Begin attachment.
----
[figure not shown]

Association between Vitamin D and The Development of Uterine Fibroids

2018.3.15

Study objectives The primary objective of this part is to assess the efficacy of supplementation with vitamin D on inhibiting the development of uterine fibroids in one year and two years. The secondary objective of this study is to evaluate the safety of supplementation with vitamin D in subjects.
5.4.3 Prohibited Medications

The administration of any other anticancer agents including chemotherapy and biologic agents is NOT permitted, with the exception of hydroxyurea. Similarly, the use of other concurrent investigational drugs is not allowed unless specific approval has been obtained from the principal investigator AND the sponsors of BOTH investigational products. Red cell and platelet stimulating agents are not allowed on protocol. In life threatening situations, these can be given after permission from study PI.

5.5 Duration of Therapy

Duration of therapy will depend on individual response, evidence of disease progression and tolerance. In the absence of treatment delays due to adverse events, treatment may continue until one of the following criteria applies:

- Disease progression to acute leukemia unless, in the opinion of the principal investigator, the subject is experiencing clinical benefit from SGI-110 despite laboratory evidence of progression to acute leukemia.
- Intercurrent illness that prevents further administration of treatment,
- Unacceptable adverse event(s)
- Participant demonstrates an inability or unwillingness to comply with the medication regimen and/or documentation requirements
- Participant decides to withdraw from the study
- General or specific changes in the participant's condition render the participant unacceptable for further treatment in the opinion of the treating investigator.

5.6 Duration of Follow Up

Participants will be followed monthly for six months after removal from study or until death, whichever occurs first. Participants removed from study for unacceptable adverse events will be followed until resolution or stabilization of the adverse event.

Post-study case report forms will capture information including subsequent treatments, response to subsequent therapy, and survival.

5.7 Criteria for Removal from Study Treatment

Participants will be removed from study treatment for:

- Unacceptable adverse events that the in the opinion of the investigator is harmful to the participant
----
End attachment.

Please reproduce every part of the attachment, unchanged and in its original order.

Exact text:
[figure not shown]

Association between Vitamin D and The Development of Uterine Fibroids

2018.3.15

Study objectives The primary objective of this part is to assess the efficacy of supplementation with vitamin D on inhibiting the development of uterine fibroids in one year and two years. The secondary objective of this study is to evaluate the safety of supplementation with vitamin D in subjects.
5.4.3 Prohibited Medications

The administration of any other anticancer agents including chemotherapy and biologic agents is NOT permitted, with the exception of hydroxyurea. Similarly, the use of other concurrent investigational drugs is not allowed unless specific approval has been obtained from the principal investigator AND the sponsors of BOTH investigational products. Red cell and platelet stimulating agents are not allowed on protocol. In life threatening situations, these can be given after permission from study PI.

5.5 Duration of Therapy

Duration of therapy will depend on individual response, evidence of disease progression and tolerance. In the absence of treatment delays due to adverse events, treatment may continue until one of the following criteria applies:

- Disease progression to acute leukemia unless, in the opinion of the principal investigator, the subject is experiencing clinical benefit from SGI-110 despite laboratory evidence of progression to acute leukemia.
- Intercurrent illness that prevents further administration of treatment,
- Unacceptable adverse event(s)
- Participant demonstrates an inability or unwillingness to comply with the medication regimen and/or documentation requirements
- Participant decides to withdraw from the study
- General or specific changes in the participant's condition render the participant unacceptable for further treatment in the opinion of the treating investigator.

5.6 Duration of Follow Up

Participants will be followed monthly for six months after removal from study or until death, whichever occurs first. Participants removed from study for unacceptable adverse events will be followed until resolution or stabilization of the adverse event.

Post-study case report forms will capture information including subsequent treatments, response to subsequent therapy, and survival.

5.7 Criteria for Removal from Study Treatment

Participants will be removed from study treatment for:

- Unacceptable adverse events that the in the opinion of the investigator is harmful to the participant